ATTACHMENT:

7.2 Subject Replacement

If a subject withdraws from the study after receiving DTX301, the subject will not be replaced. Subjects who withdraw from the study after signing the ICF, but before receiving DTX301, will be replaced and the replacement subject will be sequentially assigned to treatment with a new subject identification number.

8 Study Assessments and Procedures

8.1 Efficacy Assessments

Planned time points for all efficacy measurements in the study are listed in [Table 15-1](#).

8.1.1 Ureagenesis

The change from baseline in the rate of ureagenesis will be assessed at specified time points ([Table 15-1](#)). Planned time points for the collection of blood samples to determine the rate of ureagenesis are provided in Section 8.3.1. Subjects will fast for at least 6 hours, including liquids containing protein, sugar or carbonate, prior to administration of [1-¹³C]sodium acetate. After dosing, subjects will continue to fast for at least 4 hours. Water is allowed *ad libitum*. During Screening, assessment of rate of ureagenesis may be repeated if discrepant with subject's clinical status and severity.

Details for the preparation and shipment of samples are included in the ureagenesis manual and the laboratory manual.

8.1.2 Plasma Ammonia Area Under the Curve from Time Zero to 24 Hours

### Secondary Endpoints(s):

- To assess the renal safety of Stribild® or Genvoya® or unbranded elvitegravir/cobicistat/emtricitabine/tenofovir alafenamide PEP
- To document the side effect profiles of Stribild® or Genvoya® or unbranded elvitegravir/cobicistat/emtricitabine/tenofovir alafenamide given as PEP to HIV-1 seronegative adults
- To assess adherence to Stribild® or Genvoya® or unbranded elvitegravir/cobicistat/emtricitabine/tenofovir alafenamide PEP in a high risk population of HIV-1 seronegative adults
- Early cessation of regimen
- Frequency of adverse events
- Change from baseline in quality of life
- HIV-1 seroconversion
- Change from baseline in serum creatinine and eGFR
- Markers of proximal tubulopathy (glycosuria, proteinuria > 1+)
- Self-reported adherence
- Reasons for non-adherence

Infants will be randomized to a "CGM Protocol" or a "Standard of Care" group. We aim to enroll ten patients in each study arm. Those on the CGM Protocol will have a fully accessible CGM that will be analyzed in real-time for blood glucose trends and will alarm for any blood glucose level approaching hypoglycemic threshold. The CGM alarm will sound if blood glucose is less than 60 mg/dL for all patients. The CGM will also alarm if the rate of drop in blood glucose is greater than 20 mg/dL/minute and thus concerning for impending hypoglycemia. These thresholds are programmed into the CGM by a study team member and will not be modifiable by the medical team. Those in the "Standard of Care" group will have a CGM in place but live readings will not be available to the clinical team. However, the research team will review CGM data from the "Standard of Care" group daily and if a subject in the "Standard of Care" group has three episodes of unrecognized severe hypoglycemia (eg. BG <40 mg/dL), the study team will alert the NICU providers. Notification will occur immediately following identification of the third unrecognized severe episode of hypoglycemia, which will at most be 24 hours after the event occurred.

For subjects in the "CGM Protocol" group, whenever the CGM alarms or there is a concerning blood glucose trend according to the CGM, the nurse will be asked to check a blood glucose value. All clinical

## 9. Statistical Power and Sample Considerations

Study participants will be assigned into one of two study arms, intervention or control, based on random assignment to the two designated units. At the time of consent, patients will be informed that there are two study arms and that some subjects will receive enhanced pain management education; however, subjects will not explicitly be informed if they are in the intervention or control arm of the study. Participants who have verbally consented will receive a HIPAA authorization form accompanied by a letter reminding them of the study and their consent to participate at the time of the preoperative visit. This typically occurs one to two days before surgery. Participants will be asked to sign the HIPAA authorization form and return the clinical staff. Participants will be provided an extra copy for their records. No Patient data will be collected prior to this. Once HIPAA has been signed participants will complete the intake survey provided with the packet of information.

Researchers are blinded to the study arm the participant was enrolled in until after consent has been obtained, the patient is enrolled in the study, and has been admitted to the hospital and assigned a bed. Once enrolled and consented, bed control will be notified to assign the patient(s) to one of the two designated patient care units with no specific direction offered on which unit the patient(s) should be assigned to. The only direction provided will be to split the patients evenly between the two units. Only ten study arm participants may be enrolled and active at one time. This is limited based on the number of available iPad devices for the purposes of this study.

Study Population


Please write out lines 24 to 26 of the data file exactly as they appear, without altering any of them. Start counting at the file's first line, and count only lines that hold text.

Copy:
## 9. Statistical Power and Sample Considerations

Study participants will be assigned into one of two study arms, intervention or control, based on random assignment to the two designated units. At the time of consent, patients will be informed that there are two study arms and that some subjects will receive enhanced pain management education; however, subjects will not explicitly be informed if they are in the intervention or control arm of the study. Participants who have verbally consented will receive a HIPAA authorization form accompanied by a letter reminding them of the study and their consent to participate at the time of the preoperative visit. This typically occurs one to two days before surgery. Participants will be asked to sign the HIPAA authorization form and return the clinical staff. Participants will be provided an extra copy for their records. No Patient data will be collected prior to this. Once HIPAA has been signed participants will complete the intake survey provided with the packet of information.

Researchers are blinded to the study arm the participant was enrolled in until after consent has been obtained, the patient is enrolled in the study, and has been admitted to the hospital and assigned a bed. Once enrolled and consented, bed control will be notified to assign the patient(s) to one of the two designated patient care units with no specific direction offered on which unit the patient(s) should be assigned to. The only direction provided will be to split the patients evenly between the two units. Only ten study arm participants may be enrolled and active at one time. This is limited based on the number of available iPad devices for the purposes of this study.